In this episode I'm going to catch up on a number of stories which I've not been able to deal with in the last few weeks, and I’ll also report on growing demands for the protection of biodiversity and for recognition of the true worth of Nature.
First of all, an update on the Green Homes Grant scheme. Two days after my special report the issue was featured in The Guardian newspaper. Probably a coincidence. Pressure is building and I understand that questions are being asked of the minister and questions will be asked in parliament, probably on the 9th February.
Fish and Fisheries
Last week’s episode, about fish and fisheries, was about natural resources we need to protect to ensure that our planet will continue to support its human population. This week I return to stories about CO2 and the imperative to mitigate climate change. While much is being said by major corporations about being environmentally responsible, how far are they really committed to change and are their actions really making a difference? While governments are committed to net zero by 2050, why are they continuing to punish those who point out that governments are still not doing enough to meet their own targets?
It’s not all bad news. Greenbiz have identified the top ten 2020 trends in sustainability and most of them are positive, David Attenborough has just concluded his Perfect Planet series on the BBC with a clear statement of the challenges we face.
First, some energy news.
Store-dot, an Israeli company, announces a battery for electric cars which can be recharged in 5 minutes to give a range of 300 miles or 480km. Good news and bad news. The good news is that being able to recharge an electric car in much the same time as needed for a petrol or diesel car will make electric vehicles much more attractive to the consumer. The manufacturers of this new battery say that it will cost no more than current lithium-ion units. So far we do not know how many charge/recharge cycles the battery will support before having to be replaced.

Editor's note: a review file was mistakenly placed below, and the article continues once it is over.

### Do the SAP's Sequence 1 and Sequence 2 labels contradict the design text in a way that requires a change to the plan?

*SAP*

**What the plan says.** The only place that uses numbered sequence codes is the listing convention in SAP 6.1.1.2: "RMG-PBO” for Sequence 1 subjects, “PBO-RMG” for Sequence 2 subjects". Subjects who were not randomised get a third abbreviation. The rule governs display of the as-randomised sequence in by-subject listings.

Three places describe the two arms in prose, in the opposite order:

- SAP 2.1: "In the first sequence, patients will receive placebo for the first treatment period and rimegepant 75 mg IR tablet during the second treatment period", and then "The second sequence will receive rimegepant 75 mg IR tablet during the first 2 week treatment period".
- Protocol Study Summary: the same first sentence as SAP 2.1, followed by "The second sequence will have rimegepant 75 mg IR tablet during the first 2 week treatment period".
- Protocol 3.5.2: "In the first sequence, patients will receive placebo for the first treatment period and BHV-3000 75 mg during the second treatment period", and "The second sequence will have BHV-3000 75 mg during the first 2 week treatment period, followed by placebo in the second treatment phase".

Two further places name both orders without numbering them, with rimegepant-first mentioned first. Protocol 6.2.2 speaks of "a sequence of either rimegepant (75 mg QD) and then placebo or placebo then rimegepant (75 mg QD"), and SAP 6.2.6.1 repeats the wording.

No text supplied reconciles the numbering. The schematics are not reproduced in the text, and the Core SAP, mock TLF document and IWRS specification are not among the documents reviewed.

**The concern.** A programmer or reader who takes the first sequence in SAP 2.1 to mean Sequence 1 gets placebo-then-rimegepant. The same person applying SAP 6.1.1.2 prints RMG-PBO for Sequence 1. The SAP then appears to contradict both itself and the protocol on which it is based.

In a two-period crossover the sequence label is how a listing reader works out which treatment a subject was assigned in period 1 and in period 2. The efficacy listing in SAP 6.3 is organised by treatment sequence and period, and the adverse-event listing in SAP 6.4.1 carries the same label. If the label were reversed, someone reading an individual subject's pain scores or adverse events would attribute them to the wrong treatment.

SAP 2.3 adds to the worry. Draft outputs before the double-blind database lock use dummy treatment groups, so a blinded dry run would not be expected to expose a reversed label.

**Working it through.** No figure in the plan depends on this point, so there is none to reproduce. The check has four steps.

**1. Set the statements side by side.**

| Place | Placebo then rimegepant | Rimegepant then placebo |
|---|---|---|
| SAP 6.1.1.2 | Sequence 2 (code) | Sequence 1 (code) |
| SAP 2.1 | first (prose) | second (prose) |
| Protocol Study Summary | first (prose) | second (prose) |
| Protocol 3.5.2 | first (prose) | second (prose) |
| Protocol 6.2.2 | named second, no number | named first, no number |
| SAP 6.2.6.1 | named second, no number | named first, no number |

There are a number of potential downsides. First of all a network of high capacity chargers will be needed. These will no doubt be grouped together on service stations just as petrol pumps are grouped together at present. No need to charge on the street. Existing electric cars of course will not benefit from this new technology, so it may lead to the replacement of electric cars which are perfectly good in every way, except that they do not have the range or the charging speed that the new technology brings.
Many people say that electric vehicles are the future, but replacing a petrol engine with an electric motor will do nothing to reduce traffic congestion. And while an electric vehicle has no exhaust pipe and no gaseous emissions, it still has brakes and tyres which release particulate pollution just as those on petrol and diesel cars do. Public transport should be the future, but of course in the present circumstances of social distancing it's just not practical. Nevertheless, we must thoroughly examine our need for travel, and having to work from home during the pandemic has revealed just how very many journeys are just not necessary.